Nightmare: you are looking at the final, too-late-to-change proofs of a book you are responsible for, and notice a glaring mistake.
On page 21 of our soon-to-be-released publication Emerald Cities, Arts of Siam and Burma, 1775-1950, there’s a photo of one of Thailand’s most important temples. The only problem is, the photo is of the wrong building.
The person who made this mistake is an ignoramus, a bonehead, and a flake. And worst of all, it’s me.
Not being one to accept responsibility if I can help it, I’ve searched for someone else to blame. No luck.
The building that’s supposed to be shown is Wat Benchamabophit in Bangkok (photo A). (Wat means “temple;” Benchamabophit, derived from Sanskrit panchamapavitra, means “The Fifth Revered One.” The temple was built beginning in 1899 by King Rama V (a.k.a. Chulalongkorn, reigned 1868-1910), the fifth monarch of the dynasty.
What actually got shown (photo B) is a smaller copy of Wat Benchamabophit at Bodh Gaya in India. Bodh Gaya is the site where the Buddha achieved Enlightenment, and so, from the traditional Buddhist point of view, the center of the world. Pilgrims have flocked there for untold centuries.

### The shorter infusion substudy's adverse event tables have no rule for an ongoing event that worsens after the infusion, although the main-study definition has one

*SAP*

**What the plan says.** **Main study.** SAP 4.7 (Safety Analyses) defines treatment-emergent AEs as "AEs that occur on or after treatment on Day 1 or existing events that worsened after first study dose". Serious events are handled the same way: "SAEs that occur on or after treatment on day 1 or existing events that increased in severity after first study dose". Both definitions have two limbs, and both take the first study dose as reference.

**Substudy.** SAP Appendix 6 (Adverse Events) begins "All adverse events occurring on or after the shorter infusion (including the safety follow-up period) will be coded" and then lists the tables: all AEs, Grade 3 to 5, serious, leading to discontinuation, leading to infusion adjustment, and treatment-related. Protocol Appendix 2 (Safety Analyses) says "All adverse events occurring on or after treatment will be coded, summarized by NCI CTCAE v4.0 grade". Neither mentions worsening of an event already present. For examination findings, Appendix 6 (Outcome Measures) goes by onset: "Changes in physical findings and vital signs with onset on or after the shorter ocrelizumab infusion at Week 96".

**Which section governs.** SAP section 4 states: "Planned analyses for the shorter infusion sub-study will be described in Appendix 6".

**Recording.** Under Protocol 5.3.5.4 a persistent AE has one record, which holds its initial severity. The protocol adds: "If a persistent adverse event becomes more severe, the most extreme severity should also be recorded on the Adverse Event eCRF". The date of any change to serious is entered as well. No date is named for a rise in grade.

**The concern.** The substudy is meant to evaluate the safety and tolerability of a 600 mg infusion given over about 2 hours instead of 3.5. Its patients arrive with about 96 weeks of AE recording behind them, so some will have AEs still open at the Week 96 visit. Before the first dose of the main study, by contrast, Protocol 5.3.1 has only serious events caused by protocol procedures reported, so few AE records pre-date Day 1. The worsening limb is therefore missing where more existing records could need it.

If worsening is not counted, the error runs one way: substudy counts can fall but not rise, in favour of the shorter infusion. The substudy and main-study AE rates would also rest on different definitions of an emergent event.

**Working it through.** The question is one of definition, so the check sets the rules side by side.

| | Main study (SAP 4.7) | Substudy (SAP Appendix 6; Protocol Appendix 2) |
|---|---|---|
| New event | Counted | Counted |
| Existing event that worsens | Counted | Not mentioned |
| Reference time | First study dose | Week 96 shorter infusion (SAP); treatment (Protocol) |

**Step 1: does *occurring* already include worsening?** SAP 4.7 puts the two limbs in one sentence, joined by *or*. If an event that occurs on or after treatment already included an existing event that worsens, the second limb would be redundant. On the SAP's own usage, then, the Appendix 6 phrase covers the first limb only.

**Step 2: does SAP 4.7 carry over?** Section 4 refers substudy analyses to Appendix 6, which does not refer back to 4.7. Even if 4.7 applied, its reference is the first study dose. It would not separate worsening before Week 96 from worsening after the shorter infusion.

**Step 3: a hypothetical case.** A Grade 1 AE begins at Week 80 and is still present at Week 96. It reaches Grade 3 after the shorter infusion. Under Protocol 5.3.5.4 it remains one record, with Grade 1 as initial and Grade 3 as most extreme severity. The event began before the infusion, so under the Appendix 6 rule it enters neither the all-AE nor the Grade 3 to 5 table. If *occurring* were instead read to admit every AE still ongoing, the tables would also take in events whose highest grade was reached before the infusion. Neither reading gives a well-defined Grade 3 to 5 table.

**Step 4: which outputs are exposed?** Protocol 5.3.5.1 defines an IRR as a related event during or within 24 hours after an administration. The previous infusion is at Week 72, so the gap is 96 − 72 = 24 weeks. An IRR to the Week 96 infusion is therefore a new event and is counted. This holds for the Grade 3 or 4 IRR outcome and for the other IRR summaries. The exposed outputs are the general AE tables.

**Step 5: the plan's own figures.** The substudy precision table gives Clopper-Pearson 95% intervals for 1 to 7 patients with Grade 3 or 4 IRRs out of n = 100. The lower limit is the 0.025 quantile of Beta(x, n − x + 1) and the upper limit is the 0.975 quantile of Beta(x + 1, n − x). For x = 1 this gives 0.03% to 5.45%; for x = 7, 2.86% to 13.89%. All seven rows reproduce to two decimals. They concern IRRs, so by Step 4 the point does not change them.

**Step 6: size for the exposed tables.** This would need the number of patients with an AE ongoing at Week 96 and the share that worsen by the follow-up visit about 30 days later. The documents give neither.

The temple copying Wat Benchamabophit was built by the Thai government at Bodh Gaya in 1957 to mark the year 2500 of the Buddhist calendar (according to Thai reckoning).
The photo of the great temple in Bangkok that was supposed to go into our book, as well as the photo of the copy in India that ended up in the book, were both taken by me. How I—who am supposed to know better—managed to mix them up is a mystery.
Thank goodness for blogs as a vehicle of confession and correction.
Forrest McGill, Chief Curator
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